The image of a lone wolf, searching for companionship across the vast, barren scrublands of eastern Oregon captured the global imagination. The Oregonian called his journey “romantic” and “post-apocalyptic.” He eventually settled in near Crater Lake. The West welcomed him, but the east was glad to see him go.

“OR-7 was one of those GPS collared wolves, and we actually had a lot of trouble with him before he went south,” said Todd Nash, chair of the Oregon Cattleman’s Association.

Nash runs cattle in the Wallowa Mountains, which have the highest density of wolves in the state. We spoke over the phone. “I had a calf killed in May 2011, and OR-7 was the only wolf whose GPS was in the vicinity. It’s one of those kills ODFW won’t ever own up to.”

Getting the ODFW to confirm a kill is difficult, says Nash. Many farmers no longer report the kills they find. “We can tell if ODFW is going to confirm a kill or not. It’s usually not worth the trouble.”

But confirming kills is important for wolf regulation. Ranchers can be reimbursed for kills, and if wolves are chronically killing livestock ODFW can lethally remove them.

In 2011, several livestock kills were blamed on OR-7s home pack. ODFW confirmed the kills, but before wildlife services could remove the wolves, conservation groups filed a lawsuit. “They were breaking their own laws,” said Rob Klavins of the conservation group OregonWild. “The wolf plan says you can’t kill in retribution, but that’s exactly what this was.”

OregonWild won the suit, and the judge based his ruling on Oregon’s Endangered Species Act. The Cattleman’s Association has petitioned to have wolves killed since, but ODFW has refused.

Nash thinks this is exactly why wolves need to be delisted. He views the endangered species act as a tool conservation groups use to litigate. Nash believes these groups want to drive ranchers out of Eastern Oregon.

“They’d rather cattle just disappeared entirely,” Nash told me, “Some ranchers have left.”

That seems to be a widely-held belief. In a 2005 presentation to the Oregon Bar Association, Sharon Beck spoke on behalf of the cattleman’s association. She felt wolves were being used as a “biological weapon,” and said wolf advocates have an “organized agenda” that “doesn’t have much to do with wolves.”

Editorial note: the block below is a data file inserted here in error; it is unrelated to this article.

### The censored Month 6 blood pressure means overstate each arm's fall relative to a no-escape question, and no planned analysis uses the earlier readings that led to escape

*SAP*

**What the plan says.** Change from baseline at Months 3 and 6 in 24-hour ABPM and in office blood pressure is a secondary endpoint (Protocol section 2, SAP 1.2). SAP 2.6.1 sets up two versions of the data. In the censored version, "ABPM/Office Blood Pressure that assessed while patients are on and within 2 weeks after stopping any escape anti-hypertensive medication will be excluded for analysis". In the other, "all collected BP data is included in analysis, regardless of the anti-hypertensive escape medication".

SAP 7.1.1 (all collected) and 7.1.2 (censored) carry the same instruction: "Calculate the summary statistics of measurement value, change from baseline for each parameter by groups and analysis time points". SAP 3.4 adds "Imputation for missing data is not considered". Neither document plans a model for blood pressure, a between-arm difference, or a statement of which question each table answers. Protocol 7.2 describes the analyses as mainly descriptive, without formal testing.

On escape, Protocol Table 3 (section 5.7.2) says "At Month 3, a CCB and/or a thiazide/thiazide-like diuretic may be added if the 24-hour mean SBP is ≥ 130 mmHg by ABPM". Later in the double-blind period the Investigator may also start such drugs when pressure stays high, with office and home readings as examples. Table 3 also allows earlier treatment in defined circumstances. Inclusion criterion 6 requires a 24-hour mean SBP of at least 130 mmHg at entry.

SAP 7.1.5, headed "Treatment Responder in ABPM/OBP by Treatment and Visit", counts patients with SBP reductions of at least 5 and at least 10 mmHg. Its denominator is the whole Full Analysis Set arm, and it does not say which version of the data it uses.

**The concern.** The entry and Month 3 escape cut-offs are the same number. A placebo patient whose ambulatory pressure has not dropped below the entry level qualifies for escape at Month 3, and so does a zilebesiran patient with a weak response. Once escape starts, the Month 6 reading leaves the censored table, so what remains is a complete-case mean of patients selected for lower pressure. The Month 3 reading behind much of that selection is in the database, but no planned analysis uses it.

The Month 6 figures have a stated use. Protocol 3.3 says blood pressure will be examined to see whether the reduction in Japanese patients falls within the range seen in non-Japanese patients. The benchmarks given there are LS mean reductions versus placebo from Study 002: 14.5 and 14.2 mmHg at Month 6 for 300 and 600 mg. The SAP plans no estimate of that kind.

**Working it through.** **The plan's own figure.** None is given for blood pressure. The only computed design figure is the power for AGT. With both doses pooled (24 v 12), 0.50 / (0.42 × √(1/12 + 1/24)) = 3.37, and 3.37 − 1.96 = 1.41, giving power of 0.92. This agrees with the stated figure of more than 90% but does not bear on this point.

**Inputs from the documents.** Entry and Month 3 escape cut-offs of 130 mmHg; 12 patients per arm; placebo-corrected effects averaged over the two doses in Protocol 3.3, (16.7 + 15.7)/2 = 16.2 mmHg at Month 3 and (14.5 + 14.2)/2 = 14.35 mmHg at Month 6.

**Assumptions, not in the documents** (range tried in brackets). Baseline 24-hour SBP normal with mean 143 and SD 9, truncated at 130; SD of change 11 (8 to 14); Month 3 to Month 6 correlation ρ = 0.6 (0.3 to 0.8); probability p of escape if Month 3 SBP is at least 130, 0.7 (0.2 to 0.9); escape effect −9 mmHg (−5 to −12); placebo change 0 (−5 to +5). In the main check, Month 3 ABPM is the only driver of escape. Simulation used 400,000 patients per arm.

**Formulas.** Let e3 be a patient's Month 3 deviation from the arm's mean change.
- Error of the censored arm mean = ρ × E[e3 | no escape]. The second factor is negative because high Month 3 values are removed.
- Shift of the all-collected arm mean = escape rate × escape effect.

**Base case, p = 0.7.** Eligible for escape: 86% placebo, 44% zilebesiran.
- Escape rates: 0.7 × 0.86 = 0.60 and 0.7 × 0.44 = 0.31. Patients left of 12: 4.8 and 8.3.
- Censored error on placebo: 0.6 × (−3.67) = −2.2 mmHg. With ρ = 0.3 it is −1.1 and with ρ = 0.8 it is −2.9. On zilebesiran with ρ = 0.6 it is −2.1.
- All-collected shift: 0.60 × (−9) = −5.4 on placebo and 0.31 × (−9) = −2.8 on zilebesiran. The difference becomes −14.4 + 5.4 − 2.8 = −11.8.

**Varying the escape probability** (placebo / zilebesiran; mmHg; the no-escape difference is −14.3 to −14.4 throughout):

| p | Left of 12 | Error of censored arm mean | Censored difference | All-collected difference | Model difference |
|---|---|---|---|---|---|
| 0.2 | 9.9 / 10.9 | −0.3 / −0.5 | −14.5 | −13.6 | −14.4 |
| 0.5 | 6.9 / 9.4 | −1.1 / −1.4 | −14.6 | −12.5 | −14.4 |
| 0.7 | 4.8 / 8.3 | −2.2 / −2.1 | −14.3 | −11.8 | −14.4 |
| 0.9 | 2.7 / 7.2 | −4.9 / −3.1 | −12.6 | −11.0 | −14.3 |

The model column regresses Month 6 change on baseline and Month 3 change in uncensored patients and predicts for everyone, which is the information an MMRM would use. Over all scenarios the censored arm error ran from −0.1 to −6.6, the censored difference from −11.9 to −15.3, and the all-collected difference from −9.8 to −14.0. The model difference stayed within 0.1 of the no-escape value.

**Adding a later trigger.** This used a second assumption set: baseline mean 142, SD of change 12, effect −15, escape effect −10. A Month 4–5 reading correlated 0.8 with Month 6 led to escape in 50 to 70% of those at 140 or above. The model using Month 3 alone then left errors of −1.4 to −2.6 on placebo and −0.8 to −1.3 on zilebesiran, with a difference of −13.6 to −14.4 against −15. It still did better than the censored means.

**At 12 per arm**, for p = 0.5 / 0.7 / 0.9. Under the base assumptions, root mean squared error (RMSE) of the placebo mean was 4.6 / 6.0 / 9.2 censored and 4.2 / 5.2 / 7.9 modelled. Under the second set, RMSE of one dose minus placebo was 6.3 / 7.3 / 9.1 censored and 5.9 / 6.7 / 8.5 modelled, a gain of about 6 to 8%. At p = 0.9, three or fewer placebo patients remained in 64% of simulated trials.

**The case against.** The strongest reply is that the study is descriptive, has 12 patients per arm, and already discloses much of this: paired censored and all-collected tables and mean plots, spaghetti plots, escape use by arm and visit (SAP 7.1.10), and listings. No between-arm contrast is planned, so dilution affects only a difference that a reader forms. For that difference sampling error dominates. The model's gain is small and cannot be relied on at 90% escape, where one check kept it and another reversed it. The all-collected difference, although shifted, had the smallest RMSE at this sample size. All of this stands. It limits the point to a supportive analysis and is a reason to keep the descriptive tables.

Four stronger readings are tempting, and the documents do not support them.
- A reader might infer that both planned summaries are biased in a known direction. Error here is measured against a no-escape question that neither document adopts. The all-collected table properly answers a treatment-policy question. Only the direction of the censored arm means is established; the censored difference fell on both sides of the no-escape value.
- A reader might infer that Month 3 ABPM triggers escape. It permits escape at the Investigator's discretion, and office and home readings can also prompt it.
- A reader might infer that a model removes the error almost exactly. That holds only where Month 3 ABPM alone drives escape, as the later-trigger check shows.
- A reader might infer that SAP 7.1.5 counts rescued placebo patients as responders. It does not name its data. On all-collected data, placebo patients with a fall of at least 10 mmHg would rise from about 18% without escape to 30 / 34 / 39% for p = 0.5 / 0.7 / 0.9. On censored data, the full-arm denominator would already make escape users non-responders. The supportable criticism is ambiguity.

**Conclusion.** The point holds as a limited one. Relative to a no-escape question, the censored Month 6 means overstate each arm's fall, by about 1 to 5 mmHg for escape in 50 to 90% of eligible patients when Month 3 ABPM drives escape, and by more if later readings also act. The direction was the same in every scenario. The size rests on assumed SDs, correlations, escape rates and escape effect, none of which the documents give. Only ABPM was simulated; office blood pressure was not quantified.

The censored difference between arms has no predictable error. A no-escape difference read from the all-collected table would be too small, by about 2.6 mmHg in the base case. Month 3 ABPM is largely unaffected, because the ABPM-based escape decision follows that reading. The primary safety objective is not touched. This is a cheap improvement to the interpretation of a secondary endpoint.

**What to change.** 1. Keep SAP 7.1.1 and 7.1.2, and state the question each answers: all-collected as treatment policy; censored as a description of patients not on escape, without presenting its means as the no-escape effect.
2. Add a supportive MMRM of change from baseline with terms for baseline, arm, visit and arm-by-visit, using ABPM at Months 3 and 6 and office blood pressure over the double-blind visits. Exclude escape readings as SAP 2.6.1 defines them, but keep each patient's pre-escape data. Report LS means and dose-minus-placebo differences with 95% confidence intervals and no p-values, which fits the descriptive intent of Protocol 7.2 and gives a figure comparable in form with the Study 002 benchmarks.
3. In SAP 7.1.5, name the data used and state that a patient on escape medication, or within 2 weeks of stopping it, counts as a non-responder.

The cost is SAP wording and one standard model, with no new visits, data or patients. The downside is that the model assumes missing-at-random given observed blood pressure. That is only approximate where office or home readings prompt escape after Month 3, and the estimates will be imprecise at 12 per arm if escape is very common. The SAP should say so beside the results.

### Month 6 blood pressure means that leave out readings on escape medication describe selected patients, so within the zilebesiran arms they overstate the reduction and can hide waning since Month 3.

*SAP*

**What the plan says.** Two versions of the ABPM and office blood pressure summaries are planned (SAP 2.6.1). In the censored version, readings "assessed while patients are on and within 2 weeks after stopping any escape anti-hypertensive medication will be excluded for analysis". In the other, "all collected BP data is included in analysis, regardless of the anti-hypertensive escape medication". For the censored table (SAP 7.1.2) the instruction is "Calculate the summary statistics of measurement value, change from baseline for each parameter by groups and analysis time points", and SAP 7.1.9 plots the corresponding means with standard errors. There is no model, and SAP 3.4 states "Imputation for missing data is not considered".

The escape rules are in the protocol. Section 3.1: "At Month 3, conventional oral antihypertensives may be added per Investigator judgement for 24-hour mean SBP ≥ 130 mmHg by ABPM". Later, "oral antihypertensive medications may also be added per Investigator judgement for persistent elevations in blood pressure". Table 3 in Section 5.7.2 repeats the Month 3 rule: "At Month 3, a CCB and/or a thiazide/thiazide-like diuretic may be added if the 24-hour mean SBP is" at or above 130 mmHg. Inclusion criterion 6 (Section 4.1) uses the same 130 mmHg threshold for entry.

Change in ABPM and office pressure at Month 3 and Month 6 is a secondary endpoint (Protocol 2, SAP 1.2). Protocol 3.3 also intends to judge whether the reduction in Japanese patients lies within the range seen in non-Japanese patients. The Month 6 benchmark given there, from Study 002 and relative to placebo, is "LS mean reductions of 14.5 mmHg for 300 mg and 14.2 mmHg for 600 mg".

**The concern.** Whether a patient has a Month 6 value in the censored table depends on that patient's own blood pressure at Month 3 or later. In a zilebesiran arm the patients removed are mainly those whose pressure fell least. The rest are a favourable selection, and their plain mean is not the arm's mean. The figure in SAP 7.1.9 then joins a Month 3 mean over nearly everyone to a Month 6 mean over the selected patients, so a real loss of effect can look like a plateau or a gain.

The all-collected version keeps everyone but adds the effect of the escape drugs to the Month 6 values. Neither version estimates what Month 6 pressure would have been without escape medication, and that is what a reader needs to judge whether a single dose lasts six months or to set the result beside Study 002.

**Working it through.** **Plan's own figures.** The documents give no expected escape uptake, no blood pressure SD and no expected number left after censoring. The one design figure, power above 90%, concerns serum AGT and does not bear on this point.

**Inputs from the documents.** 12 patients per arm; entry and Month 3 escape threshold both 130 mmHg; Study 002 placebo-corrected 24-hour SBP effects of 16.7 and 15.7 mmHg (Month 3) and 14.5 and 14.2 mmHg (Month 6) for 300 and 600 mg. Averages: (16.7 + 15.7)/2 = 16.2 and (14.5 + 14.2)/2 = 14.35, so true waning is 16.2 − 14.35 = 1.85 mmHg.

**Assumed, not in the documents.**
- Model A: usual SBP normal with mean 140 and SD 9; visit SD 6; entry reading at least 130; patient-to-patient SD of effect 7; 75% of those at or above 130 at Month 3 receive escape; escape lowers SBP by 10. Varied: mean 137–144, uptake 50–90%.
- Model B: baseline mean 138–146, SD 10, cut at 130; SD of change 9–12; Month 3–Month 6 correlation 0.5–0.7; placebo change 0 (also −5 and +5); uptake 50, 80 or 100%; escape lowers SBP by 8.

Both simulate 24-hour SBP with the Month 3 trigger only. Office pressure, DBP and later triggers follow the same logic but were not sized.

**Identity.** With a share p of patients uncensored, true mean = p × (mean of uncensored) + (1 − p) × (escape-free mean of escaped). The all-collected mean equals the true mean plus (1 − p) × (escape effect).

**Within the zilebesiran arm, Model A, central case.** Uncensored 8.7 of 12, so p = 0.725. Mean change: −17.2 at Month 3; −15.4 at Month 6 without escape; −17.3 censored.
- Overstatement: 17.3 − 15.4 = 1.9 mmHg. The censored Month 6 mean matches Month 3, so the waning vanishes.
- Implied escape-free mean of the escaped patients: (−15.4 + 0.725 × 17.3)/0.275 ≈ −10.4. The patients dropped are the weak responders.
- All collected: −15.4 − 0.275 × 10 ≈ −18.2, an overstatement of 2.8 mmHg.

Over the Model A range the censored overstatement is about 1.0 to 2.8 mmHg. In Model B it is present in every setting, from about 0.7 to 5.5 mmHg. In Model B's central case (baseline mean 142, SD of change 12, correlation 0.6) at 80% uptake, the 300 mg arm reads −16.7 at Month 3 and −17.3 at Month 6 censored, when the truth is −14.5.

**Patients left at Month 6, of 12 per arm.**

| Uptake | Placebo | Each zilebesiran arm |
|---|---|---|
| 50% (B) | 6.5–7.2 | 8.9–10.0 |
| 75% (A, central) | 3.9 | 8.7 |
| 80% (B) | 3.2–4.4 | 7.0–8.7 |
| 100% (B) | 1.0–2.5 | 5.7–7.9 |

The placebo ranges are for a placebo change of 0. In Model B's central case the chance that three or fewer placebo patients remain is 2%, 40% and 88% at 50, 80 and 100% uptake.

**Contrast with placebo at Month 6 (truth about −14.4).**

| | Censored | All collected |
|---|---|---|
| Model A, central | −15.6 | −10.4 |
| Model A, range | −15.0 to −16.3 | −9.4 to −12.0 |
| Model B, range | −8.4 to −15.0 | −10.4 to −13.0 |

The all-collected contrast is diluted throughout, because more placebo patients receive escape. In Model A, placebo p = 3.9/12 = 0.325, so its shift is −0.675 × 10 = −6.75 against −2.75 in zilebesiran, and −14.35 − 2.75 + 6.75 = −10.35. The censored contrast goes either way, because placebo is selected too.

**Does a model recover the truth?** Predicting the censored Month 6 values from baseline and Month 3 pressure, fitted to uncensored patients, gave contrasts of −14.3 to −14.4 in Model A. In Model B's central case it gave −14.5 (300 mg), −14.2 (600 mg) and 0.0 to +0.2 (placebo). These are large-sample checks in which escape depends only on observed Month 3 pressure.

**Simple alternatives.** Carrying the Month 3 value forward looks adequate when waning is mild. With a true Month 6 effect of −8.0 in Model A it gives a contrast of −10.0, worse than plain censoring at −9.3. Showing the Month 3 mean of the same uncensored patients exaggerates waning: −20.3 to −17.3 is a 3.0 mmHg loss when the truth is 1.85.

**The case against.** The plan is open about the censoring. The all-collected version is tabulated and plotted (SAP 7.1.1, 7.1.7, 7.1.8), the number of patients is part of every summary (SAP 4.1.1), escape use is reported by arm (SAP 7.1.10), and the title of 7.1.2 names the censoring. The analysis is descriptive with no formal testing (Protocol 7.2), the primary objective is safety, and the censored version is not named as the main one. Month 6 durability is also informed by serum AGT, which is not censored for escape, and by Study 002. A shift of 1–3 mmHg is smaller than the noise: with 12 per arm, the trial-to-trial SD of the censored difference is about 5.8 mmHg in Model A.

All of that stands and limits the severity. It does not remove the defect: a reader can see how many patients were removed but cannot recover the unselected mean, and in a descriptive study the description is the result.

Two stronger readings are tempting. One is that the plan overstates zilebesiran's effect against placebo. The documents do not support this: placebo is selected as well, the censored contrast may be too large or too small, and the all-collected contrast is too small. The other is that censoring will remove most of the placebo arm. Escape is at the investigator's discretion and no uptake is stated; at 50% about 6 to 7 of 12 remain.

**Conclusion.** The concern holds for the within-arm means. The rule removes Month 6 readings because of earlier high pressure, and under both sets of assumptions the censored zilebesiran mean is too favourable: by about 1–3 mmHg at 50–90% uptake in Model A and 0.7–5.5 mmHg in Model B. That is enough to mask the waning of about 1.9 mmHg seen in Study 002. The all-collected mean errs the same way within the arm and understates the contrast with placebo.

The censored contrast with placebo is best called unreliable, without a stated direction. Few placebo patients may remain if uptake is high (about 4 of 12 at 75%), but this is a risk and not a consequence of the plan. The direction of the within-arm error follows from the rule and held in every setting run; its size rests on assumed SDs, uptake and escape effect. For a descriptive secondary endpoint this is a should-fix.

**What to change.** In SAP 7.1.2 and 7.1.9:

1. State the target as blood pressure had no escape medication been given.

Klavins disagreed, “Speaking for OregonWild, we want to see cooperation between conservation groups and the Cattleman’s Association.”

He also dismissed concerns that wolves are driving cattle out of Oregon. “There were 1.8 million cattle in Oregon in 2014, and maybe 20 were killed? When you look at the big picture, it’s not that much.”

But to cattlemen like Nash, looking at the big picture isn’t possible. I could hear the emotion in Nash’s voice as he described finding the mutilated corpses of cattle. He’s watched a rancher break down and cry after finding his daughter’s prize steer eviscerated.


The Meeting:

At a commission meeting in October, ODFW Wolf Coordinator Russ Morgan said that the committee would decide to delist wolves based on science, not emotion. Unfortunately, even the science is politicized.

On the October 29, ODFW biologists released their official biological status review. In short, they felt wolves met all necessary requirements for delisting.

There was one dissenting voice – the independent biologist ODFW hired to fulfill the wolf plan’s requirement for review by an independent pane.

OregonWild doesn’t believe a single biologist qualifies as an independent panel, so the group organized its own. Unanimously, OregonWild’s biologists felt delisting wolves would be premature.

So there’s one arguably hand-picked biological review saying wolves should be delisted, and one definitely hand-picked biological review saying they shouldn’t. I read them both, and looked up the researchers in both. As a non-expert, they all seem fairly legitimate.

I asked Klavins if OregonWild would sue if wolves were delisted. He laughed – Klavins gets this question a lot – and told me “if the state follows the law and has an independent review, there won’t be litigation. And if we don’t have a case, we won’t win.”

Although deliberation is over for now, the debate won’t end. The commission received tens of thousands of letters from Oregonians across the state representing varying opinions. Conservation groups will continue to push for increased protections while ranchers push for less. It’s a controversy that won’t stay in Oregon for long.

In August of this year, the California Department of Fish and Wildlife announced California’s first established wolf pack, just south of Mt. Shasta. For the most part, the pack was welcomed with open arms. But there are ranchers in California, and hunters worried about game populations. If Oregon is anything to go by, they won’t stay silent for long.

Enjoy the honeymoon while it lasts, California: the wolves are coming for you.